Crow Wing County is battling the bulge in an effort to decrease obesity, a condition being called an epidemic in the United States.
Statistics show the number of people considered overweight or obese in Crow Wing County doesn't waver far from the national average.
"Crow Wing County's numbers follow U.S. trends closely," said Jackie Oelfke, registered nurse.
The Minnesota Department of Health recorded in 2003, the most recent data available on the department's Web site, that about 60 percent of the Crow Wing County population is overweight, or even obese.
Body mass index is used to measure whether a person is considered overweight or obese. BMI is figured by a mathematical formula using a person's height and weight to gauge total body fat in adults. Normal BMI is 18.5-25; more than 25-29.9 is considered overweight; and 30 or more is classified as obese.
A BMI calculator can be found on the Centers for Disease Control and Prevention Web site (http://www.cdc.gov/nccdphp/dnpa/bmi/calc-bmi.htm).
According to the Minnesota Department of Health, being overweight or obese is a growing problem nationally and locally. The following statistics show the estimated percent of the population that has a body mass index of more than 25.
Crow Wing County: 56.1 percent.
Minnesota: 55 percent.
United States: 57.1 percent.
Crow Wing County: 58.8 percent.
Minnesota: 58.4 percent.
United States: 59.2 percent.
Crow Wing County: 60.1 percent.
Minnesota: 60.4 percent.
United States: 60.1 percent.
At a recent presentation to the Brainerd Lakes Area League of Women Voters, Oelfke said that since the 1970s, the percentage of obese children in the United States has tripled for ages 6-11, and more than doubled in youths ages 2-5 and 12-19.
"Approximately 9 million children over 6 years old are obese," she said. "We are all part of the problem and we all need to be part of the solution."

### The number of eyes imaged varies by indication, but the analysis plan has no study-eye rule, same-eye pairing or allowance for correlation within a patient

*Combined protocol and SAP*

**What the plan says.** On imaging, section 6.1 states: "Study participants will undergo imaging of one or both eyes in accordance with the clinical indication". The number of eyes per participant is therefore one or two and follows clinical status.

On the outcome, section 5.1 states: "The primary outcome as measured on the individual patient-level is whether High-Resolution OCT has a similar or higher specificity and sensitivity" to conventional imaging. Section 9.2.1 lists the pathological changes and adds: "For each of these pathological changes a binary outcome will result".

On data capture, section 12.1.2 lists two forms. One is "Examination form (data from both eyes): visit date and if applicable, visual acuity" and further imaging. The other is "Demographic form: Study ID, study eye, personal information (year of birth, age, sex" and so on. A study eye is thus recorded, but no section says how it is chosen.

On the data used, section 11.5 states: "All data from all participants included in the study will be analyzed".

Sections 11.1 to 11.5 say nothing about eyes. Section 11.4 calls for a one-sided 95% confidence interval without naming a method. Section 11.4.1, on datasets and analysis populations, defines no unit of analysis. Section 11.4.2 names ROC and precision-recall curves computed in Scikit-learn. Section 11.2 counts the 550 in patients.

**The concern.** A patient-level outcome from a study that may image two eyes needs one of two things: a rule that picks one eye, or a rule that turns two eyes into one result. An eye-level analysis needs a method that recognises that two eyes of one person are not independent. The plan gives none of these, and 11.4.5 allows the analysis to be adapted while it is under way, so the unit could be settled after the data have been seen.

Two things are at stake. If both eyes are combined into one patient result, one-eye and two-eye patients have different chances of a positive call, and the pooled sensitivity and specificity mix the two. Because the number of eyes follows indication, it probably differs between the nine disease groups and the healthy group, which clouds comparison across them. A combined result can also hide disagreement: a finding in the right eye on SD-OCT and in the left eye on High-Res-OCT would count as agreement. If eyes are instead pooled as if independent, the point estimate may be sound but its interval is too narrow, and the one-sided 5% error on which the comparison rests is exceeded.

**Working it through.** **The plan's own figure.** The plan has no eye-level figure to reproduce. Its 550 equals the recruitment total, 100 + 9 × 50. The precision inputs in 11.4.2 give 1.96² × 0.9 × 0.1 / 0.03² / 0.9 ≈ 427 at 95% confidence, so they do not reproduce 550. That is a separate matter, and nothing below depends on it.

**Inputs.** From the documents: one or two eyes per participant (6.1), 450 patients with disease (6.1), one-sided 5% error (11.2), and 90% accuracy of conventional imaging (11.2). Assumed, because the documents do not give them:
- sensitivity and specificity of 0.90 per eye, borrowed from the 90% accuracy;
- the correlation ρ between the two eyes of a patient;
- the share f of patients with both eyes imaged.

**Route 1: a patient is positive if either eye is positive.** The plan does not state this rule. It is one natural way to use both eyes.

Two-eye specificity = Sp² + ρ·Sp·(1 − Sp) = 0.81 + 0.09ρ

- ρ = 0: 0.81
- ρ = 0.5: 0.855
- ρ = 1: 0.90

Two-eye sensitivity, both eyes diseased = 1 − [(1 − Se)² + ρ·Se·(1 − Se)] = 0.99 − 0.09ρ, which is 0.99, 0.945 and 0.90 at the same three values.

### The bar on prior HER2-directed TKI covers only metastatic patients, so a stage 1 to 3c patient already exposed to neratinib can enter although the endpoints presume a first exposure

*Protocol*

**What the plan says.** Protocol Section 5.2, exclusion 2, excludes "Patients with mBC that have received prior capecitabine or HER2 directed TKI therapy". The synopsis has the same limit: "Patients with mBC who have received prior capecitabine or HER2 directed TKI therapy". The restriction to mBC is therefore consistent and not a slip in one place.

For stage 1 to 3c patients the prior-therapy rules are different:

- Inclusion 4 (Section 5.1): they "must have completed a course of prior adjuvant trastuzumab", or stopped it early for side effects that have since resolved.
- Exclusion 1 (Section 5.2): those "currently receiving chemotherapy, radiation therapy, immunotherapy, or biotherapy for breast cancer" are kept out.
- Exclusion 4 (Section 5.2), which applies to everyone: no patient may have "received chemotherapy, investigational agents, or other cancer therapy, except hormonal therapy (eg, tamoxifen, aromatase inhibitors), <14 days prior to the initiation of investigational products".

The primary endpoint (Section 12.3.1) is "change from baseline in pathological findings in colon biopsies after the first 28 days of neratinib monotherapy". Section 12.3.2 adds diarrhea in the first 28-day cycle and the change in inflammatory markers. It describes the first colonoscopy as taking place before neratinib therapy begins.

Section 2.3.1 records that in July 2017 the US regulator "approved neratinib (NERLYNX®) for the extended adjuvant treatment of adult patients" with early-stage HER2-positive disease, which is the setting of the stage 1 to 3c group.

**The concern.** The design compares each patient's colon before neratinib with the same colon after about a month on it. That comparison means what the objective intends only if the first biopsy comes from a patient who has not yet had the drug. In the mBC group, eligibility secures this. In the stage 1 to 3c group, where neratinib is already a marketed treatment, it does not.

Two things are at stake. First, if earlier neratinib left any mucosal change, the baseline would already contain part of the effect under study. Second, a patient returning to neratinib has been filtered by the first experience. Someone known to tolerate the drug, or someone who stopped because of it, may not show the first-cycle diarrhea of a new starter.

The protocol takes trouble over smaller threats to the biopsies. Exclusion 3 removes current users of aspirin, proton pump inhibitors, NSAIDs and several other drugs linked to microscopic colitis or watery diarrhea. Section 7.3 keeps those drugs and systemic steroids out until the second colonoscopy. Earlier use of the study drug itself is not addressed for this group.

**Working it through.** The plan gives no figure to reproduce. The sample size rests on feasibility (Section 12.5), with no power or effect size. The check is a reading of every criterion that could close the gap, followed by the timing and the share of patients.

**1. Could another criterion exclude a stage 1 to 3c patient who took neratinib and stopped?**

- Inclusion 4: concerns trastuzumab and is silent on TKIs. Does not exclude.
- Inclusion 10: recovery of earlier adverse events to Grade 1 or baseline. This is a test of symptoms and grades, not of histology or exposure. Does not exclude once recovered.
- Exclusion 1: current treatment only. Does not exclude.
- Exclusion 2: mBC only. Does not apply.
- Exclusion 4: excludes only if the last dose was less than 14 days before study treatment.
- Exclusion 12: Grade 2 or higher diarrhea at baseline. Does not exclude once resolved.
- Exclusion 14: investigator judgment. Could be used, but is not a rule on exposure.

Sixty-five percent of all Americans age 20 and older and 16 percent of children and teens are considered overweight or obese, according to the CDC.
"Obesity is a hot topic right now, but really eating healthy is an old topic," said Gwen Anderson, Crow Wing County public health nurse manager.
Anderson said healthy food choices are something the county health department is promoting to area families, especially those with children.
The Special Supplemental Nutrition Program for Women, Infants and Children, better known as WIC, provides healthy foods to 1,700 low-income families with young children each month in Crow Wing County. Anderson said she promotes the "5210" program to WIC clients, advising children to eat five fruits and vegetables per day, have two hours of screen time on the computer or TV, one hour of physical activity and zero pop or sugar drinks.
"The long-term effects (of poor eating habits) is starting to show with obese children," Anderson said.
Area schools also are stepping in to help combat the obesity epidemic. Colette Pohlkamp, food service director for Brainerd Public Schools, said more whole grains are being used to follow the recently changed food guide pyramid. Other changes being made in menus at area schools include offering baked chips and more choices of fruits and vegetables.
"We're hoping they'll choose fruits and vegetables instead of looking for snacks after school," Pohlkamp said.
Salad bars are being offered at more schools, and Pohlkamp said eventually all schools will have a salad bar.
A state and federal mandated wellness plan, incorporating physical education teachers, school nurses and nutrition programmers, will be in place by 2007 to blend health, personal well-being and fitness. A wellness plan for Brainerd schools is still in the planning stages.
HEIDI LAKE can be reached at 855-5879 or email@example.com.
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